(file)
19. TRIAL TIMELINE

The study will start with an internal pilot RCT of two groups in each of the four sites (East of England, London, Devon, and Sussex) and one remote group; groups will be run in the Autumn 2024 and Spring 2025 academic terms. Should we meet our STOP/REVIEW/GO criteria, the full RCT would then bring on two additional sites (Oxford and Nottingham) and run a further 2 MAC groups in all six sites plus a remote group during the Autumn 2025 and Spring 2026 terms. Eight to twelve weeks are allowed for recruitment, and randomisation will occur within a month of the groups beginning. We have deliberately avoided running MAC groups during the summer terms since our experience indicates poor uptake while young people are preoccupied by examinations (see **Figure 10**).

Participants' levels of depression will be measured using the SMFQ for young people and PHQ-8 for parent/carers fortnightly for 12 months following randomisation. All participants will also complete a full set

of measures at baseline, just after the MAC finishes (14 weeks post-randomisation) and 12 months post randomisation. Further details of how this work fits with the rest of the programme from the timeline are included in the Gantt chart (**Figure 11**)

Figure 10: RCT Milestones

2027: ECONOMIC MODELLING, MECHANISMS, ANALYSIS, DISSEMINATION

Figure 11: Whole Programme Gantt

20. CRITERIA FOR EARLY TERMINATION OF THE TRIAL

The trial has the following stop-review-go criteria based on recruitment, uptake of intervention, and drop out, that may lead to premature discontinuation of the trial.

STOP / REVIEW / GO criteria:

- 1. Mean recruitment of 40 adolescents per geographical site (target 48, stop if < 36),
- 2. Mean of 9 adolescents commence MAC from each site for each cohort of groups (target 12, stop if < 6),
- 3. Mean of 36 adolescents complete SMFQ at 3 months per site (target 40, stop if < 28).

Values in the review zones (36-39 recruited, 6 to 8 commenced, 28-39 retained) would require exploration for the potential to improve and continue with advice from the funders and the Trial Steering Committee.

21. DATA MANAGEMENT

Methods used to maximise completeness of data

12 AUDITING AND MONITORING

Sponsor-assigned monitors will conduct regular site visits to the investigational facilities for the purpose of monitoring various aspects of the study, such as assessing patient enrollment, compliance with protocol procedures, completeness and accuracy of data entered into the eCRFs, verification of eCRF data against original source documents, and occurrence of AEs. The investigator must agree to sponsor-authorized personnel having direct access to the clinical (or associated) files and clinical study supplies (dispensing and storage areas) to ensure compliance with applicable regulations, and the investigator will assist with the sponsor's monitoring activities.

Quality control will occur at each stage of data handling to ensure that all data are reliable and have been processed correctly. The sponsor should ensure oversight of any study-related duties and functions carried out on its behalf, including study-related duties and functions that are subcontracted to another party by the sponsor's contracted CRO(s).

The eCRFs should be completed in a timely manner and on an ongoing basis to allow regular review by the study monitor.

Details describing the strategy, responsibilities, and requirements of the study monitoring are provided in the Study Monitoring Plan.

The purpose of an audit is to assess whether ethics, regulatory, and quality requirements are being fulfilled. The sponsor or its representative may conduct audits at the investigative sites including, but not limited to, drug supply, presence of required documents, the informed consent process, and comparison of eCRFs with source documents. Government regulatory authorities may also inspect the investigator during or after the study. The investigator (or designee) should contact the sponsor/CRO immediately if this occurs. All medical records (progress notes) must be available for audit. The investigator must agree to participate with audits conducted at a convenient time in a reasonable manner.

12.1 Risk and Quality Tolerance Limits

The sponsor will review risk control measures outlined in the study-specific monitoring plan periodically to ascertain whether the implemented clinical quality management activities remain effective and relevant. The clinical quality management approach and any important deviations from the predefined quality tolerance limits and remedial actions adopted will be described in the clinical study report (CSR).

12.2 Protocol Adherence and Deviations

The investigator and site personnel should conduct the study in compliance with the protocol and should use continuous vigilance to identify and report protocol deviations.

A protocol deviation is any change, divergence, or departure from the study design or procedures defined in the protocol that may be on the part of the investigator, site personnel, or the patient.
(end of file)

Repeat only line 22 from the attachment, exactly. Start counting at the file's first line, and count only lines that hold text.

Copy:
The purpose of an audit is to assess whether ethics, regulatory, and quality requirements are being fulfilled. The sponsor or its representative may conduct audits at the investigative sites including, but not limited to, drug supply, presence of required documents, the informed consent process, and comparison of eCRFs with source documents. Government regulatory authorities may also inspect the investigator during or after the study. The investigator (or designee) should contact the sponsor/CRO immediately if this occurs. All medical records (progress notes) must be available for audit. The investigator must agree to participate with audits conducted at a convenient time in a reasonable manner.